One of the few shortcomings of the Duke 4 that I’ve discovered in the five months that I’ve had the bike, is the awkward relationship between the footrest and the brake pedal.
When KTM introduced the Duke 4, one of the changes compared to earlier Dukes was the introduction of a bolt-on footrest support bracket (as opposed to a bracket that was part of the frame) and a less substantial (more road and less motard) design of footrest. I presume that the main reason for the change was a cost saving although there may have been some style considerations as well.
The change has not however been a success. The Duke 3 and earlier brake pedal has been retained, whilst the new bracket does not seem to have been designed properly so that the footrest sits too low in relation to the brake pedal. This, in turn, means that for an initial application of the brake, you either have to flex your foot at an unnatural angle, or as I do, take your foot completely off the footrest.
The pedal position can be adjusted somewhat and this is described on page 75 and 76 of the 2012 owners’ manual.
The manual itself points out that the range of adjustment is limited and according to correspondents on the Dutch motor-forum.nl site (discussion starts round about here) not sufficient to deal with the issue described above.
An early suggestion from the motor-forum site to deal with this issue, was to increase the pedal adjustment range by shortening (by grinding down) the master cylinder pressure rod (item #14 in drawing below) and replacing the pedal adjusting bolt (# 12 below) with a longer one.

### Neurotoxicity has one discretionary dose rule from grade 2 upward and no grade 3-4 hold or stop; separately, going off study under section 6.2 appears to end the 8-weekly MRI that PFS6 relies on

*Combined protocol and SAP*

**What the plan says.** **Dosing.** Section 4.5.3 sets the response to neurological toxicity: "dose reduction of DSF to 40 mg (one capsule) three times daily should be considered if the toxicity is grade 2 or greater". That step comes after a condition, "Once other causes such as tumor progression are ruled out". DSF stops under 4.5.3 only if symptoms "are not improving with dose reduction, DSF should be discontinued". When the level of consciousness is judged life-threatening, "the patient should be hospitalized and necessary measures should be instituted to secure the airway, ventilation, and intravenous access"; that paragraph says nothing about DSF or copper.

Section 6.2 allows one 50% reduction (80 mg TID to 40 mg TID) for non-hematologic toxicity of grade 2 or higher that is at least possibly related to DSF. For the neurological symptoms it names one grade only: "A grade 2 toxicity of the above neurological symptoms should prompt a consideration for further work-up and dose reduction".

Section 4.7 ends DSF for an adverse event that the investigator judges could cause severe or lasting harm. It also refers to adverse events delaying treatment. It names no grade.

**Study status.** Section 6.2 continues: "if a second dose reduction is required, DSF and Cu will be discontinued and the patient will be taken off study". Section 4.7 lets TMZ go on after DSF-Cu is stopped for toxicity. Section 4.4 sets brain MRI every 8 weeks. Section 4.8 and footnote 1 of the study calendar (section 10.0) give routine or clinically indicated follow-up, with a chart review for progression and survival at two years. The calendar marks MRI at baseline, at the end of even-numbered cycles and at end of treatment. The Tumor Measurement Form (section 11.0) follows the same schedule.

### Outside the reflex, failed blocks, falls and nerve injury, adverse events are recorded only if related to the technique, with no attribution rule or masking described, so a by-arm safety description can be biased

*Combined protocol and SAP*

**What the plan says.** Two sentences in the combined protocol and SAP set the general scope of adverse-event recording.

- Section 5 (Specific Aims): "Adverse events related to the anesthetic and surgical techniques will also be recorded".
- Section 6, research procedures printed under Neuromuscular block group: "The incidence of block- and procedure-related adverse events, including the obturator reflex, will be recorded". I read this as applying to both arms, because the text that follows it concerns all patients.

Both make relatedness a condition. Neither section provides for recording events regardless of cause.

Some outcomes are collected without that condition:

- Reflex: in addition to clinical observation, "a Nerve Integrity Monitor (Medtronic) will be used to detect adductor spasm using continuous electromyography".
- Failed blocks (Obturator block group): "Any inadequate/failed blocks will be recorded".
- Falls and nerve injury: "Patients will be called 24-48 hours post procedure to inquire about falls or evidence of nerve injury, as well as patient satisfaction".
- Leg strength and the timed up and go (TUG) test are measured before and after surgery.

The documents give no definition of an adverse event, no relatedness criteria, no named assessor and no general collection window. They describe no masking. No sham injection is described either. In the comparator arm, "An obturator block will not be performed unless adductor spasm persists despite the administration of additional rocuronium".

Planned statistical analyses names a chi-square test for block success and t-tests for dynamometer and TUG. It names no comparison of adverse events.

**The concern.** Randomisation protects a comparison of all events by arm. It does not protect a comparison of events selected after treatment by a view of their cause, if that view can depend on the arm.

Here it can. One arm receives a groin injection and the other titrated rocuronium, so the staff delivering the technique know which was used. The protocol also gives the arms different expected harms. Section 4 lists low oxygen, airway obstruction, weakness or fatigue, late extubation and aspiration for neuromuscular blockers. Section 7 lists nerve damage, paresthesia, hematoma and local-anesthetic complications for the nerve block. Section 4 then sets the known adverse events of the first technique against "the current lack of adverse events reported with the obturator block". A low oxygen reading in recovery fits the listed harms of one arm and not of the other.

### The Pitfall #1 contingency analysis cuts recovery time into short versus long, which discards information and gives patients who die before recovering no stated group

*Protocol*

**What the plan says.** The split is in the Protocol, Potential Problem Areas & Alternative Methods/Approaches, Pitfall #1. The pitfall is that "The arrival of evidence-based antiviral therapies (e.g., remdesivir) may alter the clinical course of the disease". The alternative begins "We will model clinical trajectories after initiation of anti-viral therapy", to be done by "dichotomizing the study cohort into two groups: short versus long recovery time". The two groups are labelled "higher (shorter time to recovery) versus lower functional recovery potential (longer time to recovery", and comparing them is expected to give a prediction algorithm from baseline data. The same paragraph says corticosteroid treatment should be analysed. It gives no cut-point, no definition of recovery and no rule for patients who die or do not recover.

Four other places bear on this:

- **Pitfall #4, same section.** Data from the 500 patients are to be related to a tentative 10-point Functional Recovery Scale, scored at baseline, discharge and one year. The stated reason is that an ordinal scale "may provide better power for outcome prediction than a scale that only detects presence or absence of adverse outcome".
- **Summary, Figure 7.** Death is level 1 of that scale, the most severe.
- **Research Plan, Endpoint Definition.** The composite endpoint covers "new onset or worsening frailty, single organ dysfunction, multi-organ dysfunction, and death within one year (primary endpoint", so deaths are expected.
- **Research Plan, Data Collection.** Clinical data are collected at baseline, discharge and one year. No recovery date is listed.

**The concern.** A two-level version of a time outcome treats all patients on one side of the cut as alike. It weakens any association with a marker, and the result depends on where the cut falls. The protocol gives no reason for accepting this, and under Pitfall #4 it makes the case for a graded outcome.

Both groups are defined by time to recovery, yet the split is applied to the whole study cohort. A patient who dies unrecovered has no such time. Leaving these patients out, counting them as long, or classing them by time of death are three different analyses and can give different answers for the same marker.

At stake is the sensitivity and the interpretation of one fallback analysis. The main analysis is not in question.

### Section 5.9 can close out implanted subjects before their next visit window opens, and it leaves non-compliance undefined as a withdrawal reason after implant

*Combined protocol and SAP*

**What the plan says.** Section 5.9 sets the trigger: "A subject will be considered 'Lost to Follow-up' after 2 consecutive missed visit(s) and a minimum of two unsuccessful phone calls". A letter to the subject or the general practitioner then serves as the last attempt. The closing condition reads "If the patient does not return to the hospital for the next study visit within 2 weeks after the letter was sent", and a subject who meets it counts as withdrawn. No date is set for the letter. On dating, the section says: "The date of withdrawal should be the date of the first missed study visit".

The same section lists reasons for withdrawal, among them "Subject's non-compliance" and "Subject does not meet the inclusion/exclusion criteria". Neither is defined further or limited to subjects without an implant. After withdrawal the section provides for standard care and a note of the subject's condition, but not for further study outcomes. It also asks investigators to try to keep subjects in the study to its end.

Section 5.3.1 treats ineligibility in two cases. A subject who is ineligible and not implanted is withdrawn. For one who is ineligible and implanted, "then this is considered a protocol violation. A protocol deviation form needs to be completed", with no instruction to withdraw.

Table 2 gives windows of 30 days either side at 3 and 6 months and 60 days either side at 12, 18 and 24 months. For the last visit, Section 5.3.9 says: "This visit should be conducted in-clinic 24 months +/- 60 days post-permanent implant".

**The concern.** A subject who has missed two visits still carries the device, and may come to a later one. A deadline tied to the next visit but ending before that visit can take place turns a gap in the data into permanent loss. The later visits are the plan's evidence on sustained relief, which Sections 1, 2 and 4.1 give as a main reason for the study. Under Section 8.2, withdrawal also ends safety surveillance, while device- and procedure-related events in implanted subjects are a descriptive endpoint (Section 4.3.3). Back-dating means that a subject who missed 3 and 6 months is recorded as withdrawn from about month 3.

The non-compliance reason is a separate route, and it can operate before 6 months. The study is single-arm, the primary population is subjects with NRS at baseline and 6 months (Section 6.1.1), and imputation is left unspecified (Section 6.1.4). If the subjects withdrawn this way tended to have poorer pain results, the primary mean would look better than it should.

This seemed to me to be a rather extreme way of dealing with the issue, so when correspondent on motor-forum, RaptorRVL suggested rotating the footrest mount bracket by 180° (which would both raise and move the footrest back by about 2 cm) this seemed like the ideal solution.
Being of a cautious disposition, I decided to approach KTM SA for the green light to carry out the modification. After an exchange of e-mail I eventually received a reply that “to change the way that the foot rest bracket is fitted is not recommended by KTM and doing this will affect the safety of the motorcycle”.
I then decided to let Alfie Cox Racing adjust the pedal during the 1000km service, which was carried out last week. There is no doubt that the adjusted pedal position is a huge improvement on the way it came out of the factory, but, as expected, the adjustment range was not sufficient to resolve the problem.
Then, quite by accident, whilst looking at the 2013 owners manual (which covers the ‘standard’ Duke as well as the R version), I found at pages 73 – 75, under the heading ‘10.9 – Adjusting the footrests’, exactly the procedure described above which rotates the footrest bracket by 180º.
As you might imagine, I’m alternately mildly bemused and irritated by another instance of KTM miscommunication (the first was about the rear axle bobbin issue described in an earlier post). I don’t know where the miscommunication occurs but it seems as if ultimately Mattighofen must take the blame. The factory is clearly not letting distributors and dealers know about problems that arise and how they are being resolved. I suspect that at the factory itself, the ‘right hand does not always know what the left hand is doing’. And that is a great pity – KTM make great bikes, but seem to suffer somewhat from a product as opposed to a customer orientation – that in turn dulls the shine that comes with owning a KTM.